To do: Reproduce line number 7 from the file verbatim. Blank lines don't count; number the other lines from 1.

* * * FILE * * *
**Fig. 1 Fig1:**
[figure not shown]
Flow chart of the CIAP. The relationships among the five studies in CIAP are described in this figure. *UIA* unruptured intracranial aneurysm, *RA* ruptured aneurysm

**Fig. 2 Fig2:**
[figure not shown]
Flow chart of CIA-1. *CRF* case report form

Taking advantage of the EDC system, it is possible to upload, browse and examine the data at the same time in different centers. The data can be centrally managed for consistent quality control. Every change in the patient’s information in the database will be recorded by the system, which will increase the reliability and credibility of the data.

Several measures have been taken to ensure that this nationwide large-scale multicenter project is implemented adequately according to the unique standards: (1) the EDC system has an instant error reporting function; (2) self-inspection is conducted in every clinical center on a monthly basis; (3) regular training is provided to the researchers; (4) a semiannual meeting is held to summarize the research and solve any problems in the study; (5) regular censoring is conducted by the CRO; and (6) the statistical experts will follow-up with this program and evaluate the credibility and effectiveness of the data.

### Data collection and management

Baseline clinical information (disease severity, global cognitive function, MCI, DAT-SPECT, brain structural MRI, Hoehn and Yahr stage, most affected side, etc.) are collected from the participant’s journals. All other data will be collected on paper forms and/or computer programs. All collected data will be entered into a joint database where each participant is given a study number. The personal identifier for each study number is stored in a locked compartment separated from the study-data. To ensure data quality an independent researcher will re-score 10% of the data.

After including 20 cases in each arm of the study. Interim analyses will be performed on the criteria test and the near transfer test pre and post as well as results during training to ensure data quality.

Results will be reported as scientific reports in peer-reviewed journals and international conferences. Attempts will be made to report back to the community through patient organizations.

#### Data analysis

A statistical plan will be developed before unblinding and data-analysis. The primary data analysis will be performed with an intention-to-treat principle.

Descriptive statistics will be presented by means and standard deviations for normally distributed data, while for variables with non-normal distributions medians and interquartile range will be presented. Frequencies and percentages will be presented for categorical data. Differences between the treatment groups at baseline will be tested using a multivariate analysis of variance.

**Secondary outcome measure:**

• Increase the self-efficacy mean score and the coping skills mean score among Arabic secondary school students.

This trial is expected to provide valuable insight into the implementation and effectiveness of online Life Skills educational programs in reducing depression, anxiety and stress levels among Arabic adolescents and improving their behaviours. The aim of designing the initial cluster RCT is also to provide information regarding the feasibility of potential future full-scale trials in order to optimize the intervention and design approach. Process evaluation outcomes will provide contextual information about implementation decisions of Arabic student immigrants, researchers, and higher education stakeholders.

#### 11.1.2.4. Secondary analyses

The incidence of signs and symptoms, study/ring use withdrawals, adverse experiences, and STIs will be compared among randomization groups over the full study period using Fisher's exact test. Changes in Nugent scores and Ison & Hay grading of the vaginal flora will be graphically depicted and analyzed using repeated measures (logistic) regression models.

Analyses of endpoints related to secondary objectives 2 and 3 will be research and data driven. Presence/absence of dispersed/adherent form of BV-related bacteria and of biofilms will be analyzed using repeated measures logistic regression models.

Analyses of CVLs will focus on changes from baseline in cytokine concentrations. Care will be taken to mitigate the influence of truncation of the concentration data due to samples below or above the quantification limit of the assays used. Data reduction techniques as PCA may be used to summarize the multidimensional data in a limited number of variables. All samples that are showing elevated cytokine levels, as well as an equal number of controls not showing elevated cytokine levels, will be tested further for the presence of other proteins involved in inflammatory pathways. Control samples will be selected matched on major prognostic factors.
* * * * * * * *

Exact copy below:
Taking advantage of the EDC system, it is possible to upload, browse and examine the data at the same time in different centers. The data can be centrally managed for consistent quality control. Every change in the patient’s information in the database will be recorded by the system, which will increase the reliability and credibility of the data.